Portfolios: You’re Doing it Wrong

There’s nothing I dread more than designing my own portfolio. I am my own worst critic and the most brutal of all. A web developer’s portfolio needs to represent the best of their work and abilities. The first selling point is whether or not they are competent. The second selling point is why you’re the number one candidate.

I started searching for examples via Google, Reddit, Hacker News, and dozens of designer communities. What I found was shocking.

Avoid these 5 crucial mistakes:

  1. Do. not. hijack. the mouse. Snap to and buttery smooth scrolling is the uncanny valley — It’s never as good as you think it is.
  2. Unwarranted clever navigation. One example rotated the entire screen as a horizontal 3D cube. Each rotation took four seconds to load.
  3. Animations for the sake of animations.
  4. Clashing color schemes.
  5. Loading UI and state transitions that take more than 4 seconds. Don’t abuse these to load more animation.

How can this be? These are the people that are designing our websites. I’m no better — I’ve made my share of mistakes and am no patron saint of perfect design. Call me staunch or rigid but if I avoid these five things then I will be able to sleep tonight.

The Process: Becoming Unordinary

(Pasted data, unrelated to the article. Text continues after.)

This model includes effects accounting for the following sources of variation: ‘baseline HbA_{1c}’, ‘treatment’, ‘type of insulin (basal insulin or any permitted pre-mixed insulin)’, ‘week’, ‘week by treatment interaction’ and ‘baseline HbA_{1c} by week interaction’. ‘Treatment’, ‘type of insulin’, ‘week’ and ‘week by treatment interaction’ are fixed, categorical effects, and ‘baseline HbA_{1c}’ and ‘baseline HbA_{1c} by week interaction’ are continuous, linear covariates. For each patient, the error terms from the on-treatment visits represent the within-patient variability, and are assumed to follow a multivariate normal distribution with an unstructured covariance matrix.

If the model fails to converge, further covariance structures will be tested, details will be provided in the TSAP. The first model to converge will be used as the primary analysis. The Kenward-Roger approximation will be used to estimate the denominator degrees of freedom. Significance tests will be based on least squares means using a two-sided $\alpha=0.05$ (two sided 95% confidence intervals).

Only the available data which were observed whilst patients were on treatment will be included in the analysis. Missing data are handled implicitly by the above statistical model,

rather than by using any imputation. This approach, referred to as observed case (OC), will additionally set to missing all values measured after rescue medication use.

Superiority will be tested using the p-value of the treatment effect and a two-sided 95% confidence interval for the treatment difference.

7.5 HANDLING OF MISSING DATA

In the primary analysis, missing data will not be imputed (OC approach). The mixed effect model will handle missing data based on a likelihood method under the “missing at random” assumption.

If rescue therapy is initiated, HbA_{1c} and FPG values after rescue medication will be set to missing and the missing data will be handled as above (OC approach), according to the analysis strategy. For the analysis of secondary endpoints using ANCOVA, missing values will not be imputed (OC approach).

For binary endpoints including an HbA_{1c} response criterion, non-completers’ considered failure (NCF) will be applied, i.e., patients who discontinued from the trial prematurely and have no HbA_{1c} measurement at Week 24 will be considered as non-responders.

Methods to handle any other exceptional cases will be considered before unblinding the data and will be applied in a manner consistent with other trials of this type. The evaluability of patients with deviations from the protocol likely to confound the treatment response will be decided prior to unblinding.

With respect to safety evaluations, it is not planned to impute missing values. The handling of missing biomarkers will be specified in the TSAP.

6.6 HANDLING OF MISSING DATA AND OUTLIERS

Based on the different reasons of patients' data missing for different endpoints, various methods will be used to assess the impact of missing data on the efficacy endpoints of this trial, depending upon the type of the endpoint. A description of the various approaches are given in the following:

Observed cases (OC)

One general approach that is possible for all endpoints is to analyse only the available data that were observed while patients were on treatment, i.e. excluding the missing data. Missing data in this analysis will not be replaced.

The best examples were just that: examples. A good portfolio is in itself a creation and must reflect that you are both competent and have a competitive edge.

Initial prototype

When I began my process I opted for bold and colorful with a luxurious amount of space.

I was eager to share an early iteration with a colleague of mine. Then my heart sank.

“This version feels more like something from squarespace.com”

And he was right.

What I did in a day and a half was the same as a 10 minute static site generator. It was boilerplate and basic — the equivalent of store bought cookies. This was no masterpiece.


Back to the drawing board

To create a masterpiece I had to fix my boilerplate problem. Some examples I found use abstract imagery, extravagant animations, or clever navigation. These all seemed nifty but otherwise lacked in cohesive usability and character. What I wanted to share was the one thing that drives my work: passion.

It starts with a panorama of my favorite spot overlooking the Biscayne Bay. The sunset casts shadows on distance skyscrapers. Clouds crawl along the horizon as gentle waves rock nearby ships.

Mouse and touch driven Panorama React Component.

The image responds to your mouse and on mobile your touch as if you were controlling a camera. It feels as if you are right there at my favorite place to watch the sunset. I chose this because it’s quite a beautiful sight and a clever use of JavaScript to display a panorama image. The result was characteristic but uncompromising in usability.

The Process: Usability

Too many examples I saw had gratuitous animations that played while the page loaded. Afterwards I would then have to suffer through further grandiose displays of animation and visual clutter.

If I have to wait six seconds for your site to load I should not have to endure another three seconds of animation. Please designers I beg you it’s time to put away the faux typewriters. Say no to autoplaying audio or assembling the page from hundreds of particles. I would never suggest these atrocities to my clients so why would I settle on it for myself?